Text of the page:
The humble sailor says it’s been great to be back involved with athletes and their support staff, and to see how the engine behind the canoeing team works.
She’s found it fascinating comparing the demands of the two different water sports. Paddling is so much more of a “physiology dependent” sport than sailing.
“I’ve really learned so much about the physiological nature of canoe racing and how you really need to get that right. There’s just a short window [to do well] in their races, compared to some of the longer races and regattas in sailing,” she says.
“You still have to be strong and fit with yachting, and you have to have your equipment all sorted. But your ability to make the best decisions and react in a race is the key. You train in decision-making by exposing yourself to all sorts of different scenarios on a daily basis.”
For Powrie and Aleh, that ability to adapt to different environments quickly was critical to their successful partnership. After eight years together, their roles on the boat would change depending on the weather conditions.
“If it was really windy, Jo would pretty much have a fire hydrant in her face so I had to call the shots,” Powrie says.
Off the water, they had quite definite roles – Aleh took care of the gear on the boat, while Powrie was the logistics whizz, which has prepared her perfectly for her new career.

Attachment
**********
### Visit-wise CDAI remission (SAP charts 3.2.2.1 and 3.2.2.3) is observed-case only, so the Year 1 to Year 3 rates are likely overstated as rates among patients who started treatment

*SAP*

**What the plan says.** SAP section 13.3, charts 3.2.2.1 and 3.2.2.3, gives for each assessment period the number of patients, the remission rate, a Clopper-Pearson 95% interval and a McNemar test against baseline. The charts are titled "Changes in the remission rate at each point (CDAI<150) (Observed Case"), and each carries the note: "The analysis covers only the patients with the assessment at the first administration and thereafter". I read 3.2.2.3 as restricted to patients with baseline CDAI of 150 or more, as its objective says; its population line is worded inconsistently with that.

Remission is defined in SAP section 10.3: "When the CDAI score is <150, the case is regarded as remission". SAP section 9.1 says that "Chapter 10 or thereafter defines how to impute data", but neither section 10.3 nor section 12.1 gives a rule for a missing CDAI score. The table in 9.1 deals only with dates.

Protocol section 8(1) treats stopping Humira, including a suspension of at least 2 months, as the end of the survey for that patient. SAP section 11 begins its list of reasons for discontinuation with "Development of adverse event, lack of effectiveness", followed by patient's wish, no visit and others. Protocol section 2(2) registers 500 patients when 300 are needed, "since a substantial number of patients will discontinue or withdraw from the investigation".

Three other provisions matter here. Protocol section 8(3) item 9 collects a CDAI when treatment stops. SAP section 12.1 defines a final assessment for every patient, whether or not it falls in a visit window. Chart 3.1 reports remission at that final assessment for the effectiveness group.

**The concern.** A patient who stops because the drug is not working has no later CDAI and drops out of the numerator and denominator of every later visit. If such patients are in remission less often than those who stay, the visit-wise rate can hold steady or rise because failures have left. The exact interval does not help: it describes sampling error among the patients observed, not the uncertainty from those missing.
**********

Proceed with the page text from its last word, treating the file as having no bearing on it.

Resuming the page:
Growing up in a sailing family, Powrie says she was sailing “from day dot” and later learned her craft at the Kohimarama Sailing Club in Auckland.
Inspired by her older brother, Tom, an ocean sailor, and older sister Miranda, who was also a talented Olympic class sailor, Powrie says she’s hopeful that daughter Katie will also enjoy being on the water.
“I don’t think she’ll really have a choice as to going on the water. My partner is a sailor as well. We just hope she likes it,” she says.
Although you’d expect an Olympic gold to be the highlight of an athlete’s career, for Powrie it was actually the Olympic silver at Rio. “Because pretty much everything went wrong from the get go,” she says. The defending champions were disqualified from the first two races of the regatta and then valiantly fought their way back through the fleet to finish second.